Technology can help create quality data, foster international inter-agency cooperation and prevent corruption in public procurement

To help fast-track the implementation of the UN Convention Against Corruption across different regions, UNODC has been supporting the BOT movement in various ways. It is working with multiple partners including Open Ownership, Open Contracting Partnership and, in Africa, the Commonwealth Africa Anti-Corruption Centre. In a context of the nascent efforts around the implementation of BOT and open contracting reforms in Africa, these partners brought together financial intelligence centres, anti-corruption agencies, public procurement agencies and corporate registrars from 20 countries, to raise awareness of the importance of BOT and open contracting, and discuss practical ways to implement these reforms effectively. The aim was to lay the foundations for the development and implementation of BOT reforms in procurement on the continent, and enhance the investigatory capacity of law enforcement authorities in scrutinising and prosecuting procurement fraud cases.

Open Ownership Day 1182-min

Participant discussions during the workshop. Photo: Monirul Bhuiyan/Open Ownership

The three-day event included:

  • presentations of a toolkit developed by UNODC to help link the scrutiny of politically exposed persons (PEPs) and information on beneficial ownership in Southern Africa;
  • expert contributions from Open Ownership and Open Contracting Partnership;
  • panel discussions featuring a diversity of experience from government agencies from Ghana, Kenya, Malawi, Nigeria, Uganda and the Seychelles; and
  • many group discussions to foster exchanges around challenges and good practice to boost the implementation of effective reforms on the continent.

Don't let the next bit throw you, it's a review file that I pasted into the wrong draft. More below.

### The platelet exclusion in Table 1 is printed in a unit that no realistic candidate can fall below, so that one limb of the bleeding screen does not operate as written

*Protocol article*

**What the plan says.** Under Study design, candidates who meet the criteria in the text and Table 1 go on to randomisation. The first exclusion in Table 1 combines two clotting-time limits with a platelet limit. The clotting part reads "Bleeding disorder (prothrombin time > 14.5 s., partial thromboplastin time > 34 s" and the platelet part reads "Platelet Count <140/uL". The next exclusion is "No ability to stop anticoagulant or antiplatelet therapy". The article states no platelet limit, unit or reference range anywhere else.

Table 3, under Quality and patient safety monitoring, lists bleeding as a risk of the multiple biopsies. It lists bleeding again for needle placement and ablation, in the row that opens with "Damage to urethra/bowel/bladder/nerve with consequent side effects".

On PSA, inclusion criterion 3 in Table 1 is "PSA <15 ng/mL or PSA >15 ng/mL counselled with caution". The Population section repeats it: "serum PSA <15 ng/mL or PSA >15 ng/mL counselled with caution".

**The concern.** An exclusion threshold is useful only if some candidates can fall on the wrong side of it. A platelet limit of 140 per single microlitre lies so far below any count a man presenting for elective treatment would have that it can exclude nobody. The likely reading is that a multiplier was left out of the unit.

Knowing that 70% of grand corruption cases from recent decades involved anonymously-owned companies, it was no surprise to hear participants from different countries sharing stories of public officials registering companies in foreign jurisdictions in order to hide their identity and bypass competitive tendering to win government contracts. To match the nature and scale of this issue, government representatives and technical experts stressed the importance of inter-agency and international cooperation, supported by solid principles and tools to collect, publish, access and use quality data on both public contracting and beneficial ownership, as well as on PEPs.

BOT diagram from Gaborone blog post

BOT helps uncover hidden ownership and reveal where apparent fair competition is tricked to only benefits the one same person (left), or bypassed to favour someone with links to positions of power (above)

Questions around how to verify that data is accurate and up-to-date were very present in the discussions. Some participants in countries where a beneficial ownership (BO) register is in place explained how collaboration between various authorities to link their register to existing national identifiers (e.g. identifying people through their unique tax identification or passport number) helped verify information. Open Ownership provided delegates with guidance on the principles for effective BO disclosure and on effective verification systems.